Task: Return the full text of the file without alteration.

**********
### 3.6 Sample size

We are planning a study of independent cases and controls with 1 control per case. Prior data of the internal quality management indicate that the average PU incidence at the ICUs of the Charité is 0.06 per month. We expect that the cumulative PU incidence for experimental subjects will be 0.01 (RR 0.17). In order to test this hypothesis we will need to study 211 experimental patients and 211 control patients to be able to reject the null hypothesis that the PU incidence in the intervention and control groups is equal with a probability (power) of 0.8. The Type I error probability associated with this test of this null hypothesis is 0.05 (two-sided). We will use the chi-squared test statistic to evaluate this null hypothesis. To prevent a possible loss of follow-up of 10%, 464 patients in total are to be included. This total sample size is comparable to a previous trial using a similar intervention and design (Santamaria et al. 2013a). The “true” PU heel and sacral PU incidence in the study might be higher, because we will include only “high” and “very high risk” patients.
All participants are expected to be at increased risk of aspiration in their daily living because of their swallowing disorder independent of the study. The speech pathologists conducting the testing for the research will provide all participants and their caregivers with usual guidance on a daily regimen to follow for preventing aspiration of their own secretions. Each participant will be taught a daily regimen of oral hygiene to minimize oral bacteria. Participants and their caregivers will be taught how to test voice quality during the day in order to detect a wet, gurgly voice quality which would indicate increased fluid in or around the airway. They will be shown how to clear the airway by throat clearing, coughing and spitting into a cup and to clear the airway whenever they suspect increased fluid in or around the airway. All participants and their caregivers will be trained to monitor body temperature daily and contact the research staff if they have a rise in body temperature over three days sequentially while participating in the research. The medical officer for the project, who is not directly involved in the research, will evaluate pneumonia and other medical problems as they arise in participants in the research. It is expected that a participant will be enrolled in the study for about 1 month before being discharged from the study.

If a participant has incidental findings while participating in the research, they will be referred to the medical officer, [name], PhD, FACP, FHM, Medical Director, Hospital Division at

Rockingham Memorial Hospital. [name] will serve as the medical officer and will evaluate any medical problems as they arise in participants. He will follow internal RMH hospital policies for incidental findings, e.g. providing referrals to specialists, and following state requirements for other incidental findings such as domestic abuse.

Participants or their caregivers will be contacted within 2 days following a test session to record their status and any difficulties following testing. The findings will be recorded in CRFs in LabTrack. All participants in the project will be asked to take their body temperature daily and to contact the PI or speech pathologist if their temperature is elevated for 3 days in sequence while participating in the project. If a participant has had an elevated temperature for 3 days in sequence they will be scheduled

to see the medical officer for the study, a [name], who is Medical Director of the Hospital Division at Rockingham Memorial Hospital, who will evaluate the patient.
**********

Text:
### 3.6 Sample size

We are planning a study of independent cases and controls with 1 control per case. Prior data of the internal quality management indicate that the average PU incidence at the ICUs of the Charité is 0.06 per month. We expect that the cumulative PU incidence for experimental subjects will be 0.01 (RR 0.17). In order to test this hypothesis we will need to study 211 experimental patients and 211 control patients to be able to reject the null hypothesis that the PU incidence in the intervention and control groups is equal with a probability (power) of 0.8. The Type I error probability associated with this test of this null hypothesis is 0.05 (two-sided). We will use the chi-squared test statistic to evaluate this null hypothesis. To prevent a possible loss of follow-up of 10%, 464 patients in total are to be included. This total sample size is comparable to a previous trial using a similar intervention and design (Santamaria et al. 2013a). The “true” PU heel and sacral PU incidence in the study might be higher, because we will include only “high” and “very high risk” patients.
All participants are expected to be at increased risk of aspiration in their daily living because of their swallowing disorder independent of the study. The speech pathologists conducting the testing for the research will provide all participants and their caregivers with usual guidance on a daily regimen to follow for preventing aspiration of their own secretions. Each participant will be taught a daily regimen of oral hygiene to minimize oral bacteria. Participants and their caregivers will be taught how to test voice quality during the day in order to detect a wet, gurgly voice quality which would indicate increased fluid in or around the airway. They will be shown how to clear the airway by throat clearing, coughing and spitting into a cup and to clear the airway whenever they suspect increased fluid in or around the airway. All participants and their caregivers will be trained to monitor body temperature daily and contact the research staff if they have a rise in body temperature over three days sequentially while participating in the research. The medical officer for the project, who is not directly involved in the research, will evaluate pneumonia and other medical problems as they arise in participants in the research. It is expected that a participant will be enrolled in the study for about 1 month before being discharged from the study.

If a participant has incidental findings while participating in the research, they will be referred to the medical officer, [name], PhD, FACP, FHM, Medical Director, Hospital Division at

Rockingham Memorial Hospital. [name] will serve as the medical officer and will evaluate any medical problems as they arise in participants. He will follow internal RMH hospital policies for incidental findings, e.g. providing referrals to specialists, and following state requirements for other incidental findings such as domestic abuse.

Participants or their caregivers will be contacted within 2 days following a test session to record their status and any difficulties following testing. The findings will be recorded in CRFs in LabTrack. All participants in the project will be asked to take their body temperature daily and to contact the PI or speech pathologist if their temperature is elevated for 3 days in sequence while participating in the project. If a participant has had an elevated temperature for 3 days in sequence they will be scheduled

to see the medical officer for the study, a [name], who is Medical Director of the Hospital Division at Rockingham Memorial Hospital, who will evaluate the patient.